Hampstead mayor vows to no longer use ‘ethnic cleansing’ to describe Bill 21
Hampstead Mayor William Steinberg will not apologize amid a controversy over his remarks, but he says he will no longer use the term “ethnic cleansing” when referring to Quebec’s secularism bill.
“I’m not going to keep going around using those two words,” he told Global News on Thursday.
Steinberg argues: “Bill 21 is legalized discrimination against visible religious minorities, which will result in fewer religious minorities coming or staying in Quebec.”
“It’s a different version,” he said. “It’s the same thing though.”
The move comes on the heels of Montreal Mayor Valérie Plante calling on the west-end mayor to apologize and withdraw from the public debate on Quebec’s secularism bill.
Steinberg made “absolutely unacceptable comments” when he compared the province’s proposed religious-neutrality legislation to ethnic cleansing, she added.
“These comments sparked outrage throughout Quebec, with good reason,” said Plante in a statement. “Mayor Steinberg’s comments have no place in this public debate.”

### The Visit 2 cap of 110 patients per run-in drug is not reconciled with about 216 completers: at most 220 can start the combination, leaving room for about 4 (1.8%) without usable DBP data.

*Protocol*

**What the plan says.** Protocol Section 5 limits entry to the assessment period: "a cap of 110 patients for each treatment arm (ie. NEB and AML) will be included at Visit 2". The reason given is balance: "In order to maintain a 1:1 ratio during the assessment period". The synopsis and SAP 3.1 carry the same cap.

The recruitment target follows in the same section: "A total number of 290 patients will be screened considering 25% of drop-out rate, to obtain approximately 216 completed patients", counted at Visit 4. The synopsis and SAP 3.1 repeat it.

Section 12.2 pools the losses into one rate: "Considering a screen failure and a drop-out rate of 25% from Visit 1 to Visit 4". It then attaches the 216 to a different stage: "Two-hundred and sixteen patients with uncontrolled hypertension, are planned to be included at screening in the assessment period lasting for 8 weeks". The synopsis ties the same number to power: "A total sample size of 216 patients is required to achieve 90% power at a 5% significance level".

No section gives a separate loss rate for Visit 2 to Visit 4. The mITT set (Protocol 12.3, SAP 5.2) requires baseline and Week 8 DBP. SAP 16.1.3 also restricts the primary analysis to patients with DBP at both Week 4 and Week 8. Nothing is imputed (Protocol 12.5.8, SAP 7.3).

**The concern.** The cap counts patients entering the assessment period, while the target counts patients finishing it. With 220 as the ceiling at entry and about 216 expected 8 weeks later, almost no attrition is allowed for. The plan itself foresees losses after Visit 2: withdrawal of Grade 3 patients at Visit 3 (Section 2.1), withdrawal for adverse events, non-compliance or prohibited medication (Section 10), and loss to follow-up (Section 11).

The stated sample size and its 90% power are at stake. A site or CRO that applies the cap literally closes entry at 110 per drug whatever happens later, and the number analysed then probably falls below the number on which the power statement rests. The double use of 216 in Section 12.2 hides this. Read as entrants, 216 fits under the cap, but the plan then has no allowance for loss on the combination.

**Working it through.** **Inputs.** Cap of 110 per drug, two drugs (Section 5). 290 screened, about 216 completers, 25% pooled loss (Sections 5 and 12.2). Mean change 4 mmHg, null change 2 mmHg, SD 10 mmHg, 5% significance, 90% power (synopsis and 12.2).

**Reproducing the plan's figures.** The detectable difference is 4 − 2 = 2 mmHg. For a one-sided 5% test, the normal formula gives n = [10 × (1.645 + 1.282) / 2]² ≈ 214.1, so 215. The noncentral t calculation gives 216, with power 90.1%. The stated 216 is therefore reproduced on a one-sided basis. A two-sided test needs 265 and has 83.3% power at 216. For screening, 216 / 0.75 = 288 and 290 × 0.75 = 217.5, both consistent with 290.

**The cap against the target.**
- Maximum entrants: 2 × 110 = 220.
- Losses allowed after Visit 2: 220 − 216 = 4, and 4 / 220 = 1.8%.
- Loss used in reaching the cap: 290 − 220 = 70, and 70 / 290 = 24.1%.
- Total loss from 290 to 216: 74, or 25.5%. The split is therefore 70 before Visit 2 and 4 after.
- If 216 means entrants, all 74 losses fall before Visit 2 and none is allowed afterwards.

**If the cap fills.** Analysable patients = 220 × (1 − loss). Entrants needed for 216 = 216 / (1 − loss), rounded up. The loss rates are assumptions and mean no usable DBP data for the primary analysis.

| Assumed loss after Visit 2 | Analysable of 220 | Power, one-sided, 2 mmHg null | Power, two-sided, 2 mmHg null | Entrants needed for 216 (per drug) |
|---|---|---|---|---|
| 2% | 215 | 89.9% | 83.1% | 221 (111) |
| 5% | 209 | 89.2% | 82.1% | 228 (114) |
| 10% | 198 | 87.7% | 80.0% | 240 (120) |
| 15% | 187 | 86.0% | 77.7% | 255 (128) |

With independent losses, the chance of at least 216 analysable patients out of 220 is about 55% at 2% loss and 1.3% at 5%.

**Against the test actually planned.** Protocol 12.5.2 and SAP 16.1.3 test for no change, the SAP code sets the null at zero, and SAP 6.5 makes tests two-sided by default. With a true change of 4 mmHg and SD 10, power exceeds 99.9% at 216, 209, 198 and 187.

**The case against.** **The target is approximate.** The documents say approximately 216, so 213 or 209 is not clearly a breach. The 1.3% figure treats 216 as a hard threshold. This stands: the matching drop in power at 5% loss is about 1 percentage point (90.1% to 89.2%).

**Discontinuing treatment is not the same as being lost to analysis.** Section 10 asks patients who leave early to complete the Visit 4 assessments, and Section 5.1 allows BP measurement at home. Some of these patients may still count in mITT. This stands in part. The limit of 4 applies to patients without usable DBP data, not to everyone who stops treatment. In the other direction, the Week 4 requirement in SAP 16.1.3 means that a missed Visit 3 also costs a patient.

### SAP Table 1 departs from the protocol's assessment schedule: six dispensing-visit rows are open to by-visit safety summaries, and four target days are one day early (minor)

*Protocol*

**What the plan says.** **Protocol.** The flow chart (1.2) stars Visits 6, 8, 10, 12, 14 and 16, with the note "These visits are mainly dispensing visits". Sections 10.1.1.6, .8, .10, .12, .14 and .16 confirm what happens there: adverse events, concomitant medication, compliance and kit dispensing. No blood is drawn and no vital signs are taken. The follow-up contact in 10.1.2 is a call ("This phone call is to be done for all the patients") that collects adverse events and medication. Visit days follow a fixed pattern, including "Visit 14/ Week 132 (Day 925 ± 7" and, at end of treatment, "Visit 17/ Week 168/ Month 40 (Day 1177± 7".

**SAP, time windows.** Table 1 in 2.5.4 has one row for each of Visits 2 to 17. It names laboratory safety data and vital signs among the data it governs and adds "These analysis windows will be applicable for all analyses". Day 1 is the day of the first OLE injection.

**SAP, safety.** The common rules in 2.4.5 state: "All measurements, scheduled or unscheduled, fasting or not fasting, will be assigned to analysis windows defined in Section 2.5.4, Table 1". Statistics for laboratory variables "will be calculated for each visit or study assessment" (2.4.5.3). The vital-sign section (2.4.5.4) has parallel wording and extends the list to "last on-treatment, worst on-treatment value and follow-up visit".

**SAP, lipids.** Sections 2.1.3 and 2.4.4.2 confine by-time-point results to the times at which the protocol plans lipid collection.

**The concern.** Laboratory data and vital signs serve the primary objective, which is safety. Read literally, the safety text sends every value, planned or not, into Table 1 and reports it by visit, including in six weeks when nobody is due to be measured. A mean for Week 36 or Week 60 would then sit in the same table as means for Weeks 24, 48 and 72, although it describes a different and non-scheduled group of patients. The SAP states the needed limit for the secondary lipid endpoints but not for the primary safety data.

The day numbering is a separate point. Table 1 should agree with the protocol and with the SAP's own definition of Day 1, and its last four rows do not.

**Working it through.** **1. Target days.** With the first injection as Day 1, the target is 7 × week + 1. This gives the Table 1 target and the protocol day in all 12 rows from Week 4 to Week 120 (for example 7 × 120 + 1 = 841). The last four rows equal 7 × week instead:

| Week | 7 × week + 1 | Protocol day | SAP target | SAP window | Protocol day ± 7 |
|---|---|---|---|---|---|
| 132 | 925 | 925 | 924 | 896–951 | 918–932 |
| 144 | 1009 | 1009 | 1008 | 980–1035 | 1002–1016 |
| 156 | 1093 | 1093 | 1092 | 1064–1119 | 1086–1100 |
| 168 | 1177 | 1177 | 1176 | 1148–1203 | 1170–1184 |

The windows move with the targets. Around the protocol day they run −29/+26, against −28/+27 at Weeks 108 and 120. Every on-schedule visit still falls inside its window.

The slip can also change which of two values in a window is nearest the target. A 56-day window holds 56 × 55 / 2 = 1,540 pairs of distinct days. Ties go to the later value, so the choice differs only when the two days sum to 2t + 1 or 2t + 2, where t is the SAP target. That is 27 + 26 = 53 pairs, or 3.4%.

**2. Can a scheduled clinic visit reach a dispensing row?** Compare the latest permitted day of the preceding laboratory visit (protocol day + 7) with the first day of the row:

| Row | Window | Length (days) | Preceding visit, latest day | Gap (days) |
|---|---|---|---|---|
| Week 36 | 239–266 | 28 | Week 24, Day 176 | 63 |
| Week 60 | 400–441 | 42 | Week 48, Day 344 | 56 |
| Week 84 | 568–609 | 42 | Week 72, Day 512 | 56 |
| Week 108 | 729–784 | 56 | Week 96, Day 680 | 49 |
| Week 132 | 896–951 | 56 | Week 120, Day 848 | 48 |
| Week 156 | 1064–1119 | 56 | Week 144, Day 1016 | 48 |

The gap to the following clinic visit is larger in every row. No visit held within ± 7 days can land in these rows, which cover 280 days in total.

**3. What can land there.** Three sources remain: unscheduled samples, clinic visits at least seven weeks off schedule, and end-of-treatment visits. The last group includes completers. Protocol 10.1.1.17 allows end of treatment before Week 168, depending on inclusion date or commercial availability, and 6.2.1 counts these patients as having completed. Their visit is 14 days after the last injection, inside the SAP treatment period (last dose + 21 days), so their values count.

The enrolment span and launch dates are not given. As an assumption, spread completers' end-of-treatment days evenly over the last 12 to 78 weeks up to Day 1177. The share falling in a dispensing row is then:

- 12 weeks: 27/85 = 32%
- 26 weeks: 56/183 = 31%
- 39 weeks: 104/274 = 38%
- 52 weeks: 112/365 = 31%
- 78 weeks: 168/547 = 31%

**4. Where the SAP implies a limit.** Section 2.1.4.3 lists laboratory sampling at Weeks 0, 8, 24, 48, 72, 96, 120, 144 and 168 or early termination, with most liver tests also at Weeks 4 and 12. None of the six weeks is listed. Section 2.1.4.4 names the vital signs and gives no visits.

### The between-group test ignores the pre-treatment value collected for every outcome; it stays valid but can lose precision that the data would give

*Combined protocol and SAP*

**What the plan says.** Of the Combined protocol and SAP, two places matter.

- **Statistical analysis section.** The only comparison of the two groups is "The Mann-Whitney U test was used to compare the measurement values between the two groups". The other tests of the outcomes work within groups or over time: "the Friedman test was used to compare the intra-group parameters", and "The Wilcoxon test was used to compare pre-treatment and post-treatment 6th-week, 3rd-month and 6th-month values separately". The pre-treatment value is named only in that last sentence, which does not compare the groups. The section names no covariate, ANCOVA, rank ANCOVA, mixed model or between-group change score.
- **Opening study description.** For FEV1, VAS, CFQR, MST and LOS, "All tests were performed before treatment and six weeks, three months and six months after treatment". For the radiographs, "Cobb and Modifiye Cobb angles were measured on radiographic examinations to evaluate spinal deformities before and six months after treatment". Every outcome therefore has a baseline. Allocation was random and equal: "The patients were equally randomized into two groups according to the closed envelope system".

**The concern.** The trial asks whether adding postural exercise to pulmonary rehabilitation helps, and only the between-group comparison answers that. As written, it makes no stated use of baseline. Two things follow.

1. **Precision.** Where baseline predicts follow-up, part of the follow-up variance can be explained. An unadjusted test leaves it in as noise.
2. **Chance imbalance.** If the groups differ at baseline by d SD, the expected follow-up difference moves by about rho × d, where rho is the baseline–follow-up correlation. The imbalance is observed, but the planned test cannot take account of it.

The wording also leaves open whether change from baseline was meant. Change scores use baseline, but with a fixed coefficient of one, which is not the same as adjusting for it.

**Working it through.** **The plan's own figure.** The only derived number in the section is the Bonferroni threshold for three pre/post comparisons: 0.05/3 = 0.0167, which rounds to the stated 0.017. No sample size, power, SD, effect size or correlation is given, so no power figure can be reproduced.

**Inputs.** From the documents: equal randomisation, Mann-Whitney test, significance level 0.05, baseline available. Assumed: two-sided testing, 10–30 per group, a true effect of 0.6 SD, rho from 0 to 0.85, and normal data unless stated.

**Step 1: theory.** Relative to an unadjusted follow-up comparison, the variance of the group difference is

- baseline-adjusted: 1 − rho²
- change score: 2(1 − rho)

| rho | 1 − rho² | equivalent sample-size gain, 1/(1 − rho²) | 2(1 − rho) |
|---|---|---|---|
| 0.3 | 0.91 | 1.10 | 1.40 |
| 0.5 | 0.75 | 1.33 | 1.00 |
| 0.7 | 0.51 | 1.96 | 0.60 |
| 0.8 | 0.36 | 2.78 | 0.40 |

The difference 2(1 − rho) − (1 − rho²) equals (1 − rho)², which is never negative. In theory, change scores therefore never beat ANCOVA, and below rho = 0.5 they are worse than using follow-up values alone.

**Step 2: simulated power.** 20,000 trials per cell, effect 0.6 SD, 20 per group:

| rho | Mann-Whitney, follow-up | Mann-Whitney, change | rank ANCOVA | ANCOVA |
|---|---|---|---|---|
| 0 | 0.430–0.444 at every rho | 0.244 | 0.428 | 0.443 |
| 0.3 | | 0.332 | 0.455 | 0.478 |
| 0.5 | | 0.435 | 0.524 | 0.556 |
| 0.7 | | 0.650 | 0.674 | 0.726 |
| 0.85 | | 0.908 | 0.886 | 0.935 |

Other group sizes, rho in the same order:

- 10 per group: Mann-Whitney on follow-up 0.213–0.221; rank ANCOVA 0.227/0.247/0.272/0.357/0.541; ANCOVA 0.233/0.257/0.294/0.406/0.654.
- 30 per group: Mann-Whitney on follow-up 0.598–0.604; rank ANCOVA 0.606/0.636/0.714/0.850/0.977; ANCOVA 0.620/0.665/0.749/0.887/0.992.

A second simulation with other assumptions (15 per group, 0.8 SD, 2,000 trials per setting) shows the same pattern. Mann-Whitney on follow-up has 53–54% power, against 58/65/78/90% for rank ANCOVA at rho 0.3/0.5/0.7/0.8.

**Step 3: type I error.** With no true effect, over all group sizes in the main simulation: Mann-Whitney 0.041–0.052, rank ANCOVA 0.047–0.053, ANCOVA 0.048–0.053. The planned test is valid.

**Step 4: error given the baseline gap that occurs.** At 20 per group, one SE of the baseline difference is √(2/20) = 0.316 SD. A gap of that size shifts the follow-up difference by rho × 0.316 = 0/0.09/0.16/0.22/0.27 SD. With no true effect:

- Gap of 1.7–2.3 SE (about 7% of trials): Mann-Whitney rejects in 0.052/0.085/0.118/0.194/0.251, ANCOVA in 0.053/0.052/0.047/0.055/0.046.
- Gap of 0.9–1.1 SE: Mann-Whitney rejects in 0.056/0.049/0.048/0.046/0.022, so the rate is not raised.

WATCH: Hampstead Mayor William Steinberg explains what he meant when he compared Quebec’s religious symbols bills to “ethnic cleansing, not with a gun, but with a law.”
The Coalition Avenir Québec government tabled its controversial Bill 21 in March. It would bar certain civil servants in positions of authority — including teachers — from wearing religious garb in the workplace.
While the legislation has been widely criticized, municipal and provincial politicians of all stripes have distanced themselves from Steinberg’s remarks.
Quebec Premier François Legault said the west-end mayor failed to show respect for the majority of Quebecers. Prime Minister Justin Trudeau has also waded into the debate, saying he hopes Steinberg will apologize.
Plante has also criticized the province’s bill, saying it violates the fundamental rights of certain individuals. However, she said Steinberg’s choice of words and refusal to apologize have “diverted the debate from the proposed law on secularism to become the subject of the debate itself.”
“This attitude is irresponsible and must be denounced,” said Plante.
Steinberg, for his part, said he has received widespread support from residents of Hampstead for his stance against the bill.
“I have countless emails saying ‘Don’t apologize,’ and I tell them ‘Don’t worry, I’m not apologizing. I’m not going to apologize for telling the truth, for using strong words to cut people’s attention to a very important issue,'” he said.
— With files from The Canadian Press
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